Searching over 5,500,000 cases.

Buy This Entire Record For $7.95

Official citation and/or docket number and footnotes (if any) for this case available with purchase.

Learn more about what you receive with purchase of this case.

Makenson v. Luzerne County Correctional Facility

United States District Court, M.D. Pennsylvania

August 22, 2014



MATTHEW W. BRANN, District Judge.


Michael Makenson filed his pro se civil rights action pursuant to 42 U.S.C. § 1983 regarding his prior confinement at the Luzerne County Correctional Facility, Wilkes-Barre, Pennsylvania. The docket indicates that Plaintiff is presently residing in Haiti. See Doc. 35. Service of the Complaint was previously ordered.

By Memorandum and Order dated July 31, 2014, this Court granted a motion to dismiss filed by Defendant Medical Director Gunnar Kosek, D.O. See Docs. 36 & 37. Remaining Defendants are the Luzerne County Prison, and two prison officials: Acting Warden Major Larson; and Registered Nurse (RN) George Mrochko.[1] Presently pending is a motion to dismiss filed by Defendant Mrochko. See Doc. 29. The unopposed motion is ripe for consideration.

While incarcerated at the Luzerne County Prison on July 8, 2013, Makenson allegedly slipped and fell on a wet floor while en route to use the telephone. His fall resulted from slippery surface purportedly caused by a leak in a wall near the phone area. Plaintiff states that following his mishap he was transported to a local hospital where x-rays and an MRI test revealed that he had suffered multiple bruises to his lower back, neck, left hip and left shoulder.[2] See Doc. 1, ¶ IV. After being prescribed medication for his injuries, the Plaintiff was transferred back to the prison.

When Makenson refused to authorize a co-payment for his medication on July 9, 2013, the Complaint contends that the prisoner was given a disciplinary charge and subjected to a racial slur by RN Mrochko.[3] Makenson indicates that he refused to pay for his medication which is identified in his accompanying exhibits as being Motrin because payment is not required "when the jail is at fault." Id. at p. 4. The Complaint seeks injunctive relief and compensatory damages.[4]


Defendant Mrochko claims entitlement to entry of dismissal on the grounds that: (1) being subjected to a racial slur does not sert forth a viable civil rights claims; and (2) requiring an inmate to make a co-payment for medication is constitutionally acceptable. As noted earlier, the motion is unopposed.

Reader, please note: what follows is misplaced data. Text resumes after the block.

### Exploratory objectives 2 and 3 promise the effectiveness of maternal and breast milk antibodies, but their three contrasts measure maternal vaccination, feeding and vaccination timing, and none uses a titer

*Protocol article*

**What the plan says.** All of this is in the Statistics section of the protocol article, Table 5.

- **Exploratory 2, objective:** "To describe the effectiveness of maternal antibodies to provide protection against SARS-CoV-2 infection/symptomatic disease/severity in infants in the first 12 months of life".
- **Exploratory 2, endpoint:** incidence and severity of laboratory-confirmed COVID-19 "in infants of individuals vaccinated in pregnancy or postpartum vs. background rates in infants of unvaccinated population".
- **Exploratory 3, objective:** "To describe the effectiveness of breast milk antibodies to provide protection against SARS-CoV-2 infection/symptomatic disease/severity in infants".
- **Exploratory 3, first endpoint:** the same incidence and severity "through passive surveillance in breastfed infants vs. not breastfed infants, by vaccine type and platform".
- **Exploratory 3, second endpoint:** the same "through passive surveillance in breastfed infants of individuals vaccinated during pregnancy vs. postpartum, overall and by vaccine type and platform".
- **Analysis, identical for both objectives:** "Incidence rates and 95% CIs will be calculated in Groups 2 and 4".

Standard of Review

Federal Rule of Civil Procedure 12(b)(6) provides for the dismissal of complaints that fail to state a claim upon which relief can be granted. When ruling on a motion to dismiss under Rule 12(b)(6), the court must "accept as true all factual allegations in the complaint and all reasonable inferences that can be drawn therefrom, and view them in the light most favorable to the plaintiff." Kanter v. Barella , 489 F.3d 170, 177 (3d Cir. 2007)(quoting Evancho v. Fisher , 423 F.3d 347, 350 (3d Cir. 2005)).

A plaintiff must present facts that, if true, demonstrate a plausible right to relief. See Fed.R.Civ.P. 8(a)(stating that the complaint should include "a short and plain statement of the claim showing that the pleader is entitled to relief"); Bell Atl. Corp. v. Twombly , 550 U.S. 544, 555 (2007). This requirement "calls for enough facts to raise a reasonable expectation that discovery will reveal evidence of" the necessary elements of the plaintiff's cause of action. Id. at 556. A complaint must contain "more than an unadorned, the-defendant-unlawfully-harmed-me accusation." Ashcroft v. Iqbal , 556 U.S. 662, 129 S.Ct. 1937, 1949 (2009). "Threadbare recitals of the elements of a cause of action, supported by mere conclusory statements do not suffice." Iqbal , 129 S.Ct. at 1949. Legal conclusions must be supported by factual allegations and the complaint must state a plausible claim for relief. See id. at 1950.

"Factual allegations must be enough to raise a right to relief above the speculative level, on the assumption that all the allegations in the complaint are true (even if doubtful in fact)." Twombly, at 555. The reviewing court must determine whether the complaint "contain[s] either direct or inferential allegations respecting all the material elements necessary to sustain recovery under some viable legal theory." Id. at 562; see also Phillips v. County of Allegheny , 515 F.3d 224, 234 (3d Cir. 2008)(in order to survive a motion to dismiss, a plaintiff must allege in his complaint "enough facts to raise a reasonable expectation that discovery will reveal evidence of the necessary element[s]" of a particular cause of action). Additionally, pro se pleadings are to be construed liberally, Haines v. Kerner , 404 U.S. 519, 520 (1972).

Racial Slur

Plaintiff alleges that on July 9, 2013, RN Mrochko called him a "black monkey" when he refused to pay a co-payment for his medication. See Doc. 1, p. 4.

It is well settled that the use of words generally cannot constitute an assault actionable under § 1983. Johnson v. Glick , 481 F.2d 1028, 1033 n.7 (2d Cir.); Maclean v. Secor , 876 F.Supp. 695, 698-99 (E.D. Pa. 1995); Murray v. Woodburn , 809 F.Supp. 383, 384 (E.D. Pa. 1993) ("Mean harassment... is insufficient to state a constitutional deprivation."); Prisoners' Legal Ass'n v. Roberson , 822 F.Supp. 185, 189 (D.N.J. 1993) ("[V]erbal harassment does not give rise to a constitutional violation enforceable under § 1983.").

Mere threatening language and gestures of a custodial officer do not, even if true, amount to constitutional violations. Balliet v. Whitmire , 626 F.Supp. 219, 228-29 (M.D. Pa.) ("[v]erbal abuse is not a civil rights violation..."), aff'd, 800 F.2d 1130 (3d Cir. 1986) (Mem.). A constitutional claim based only on verbal threats will fail regardless of whether it is asserted under the Eighth Amendment's cruel and unusual punishment clause, see Prisoners' Legal Ass'n , 822 F.Supp. at 189, or under the Fifth Amendment's substantive due process clause.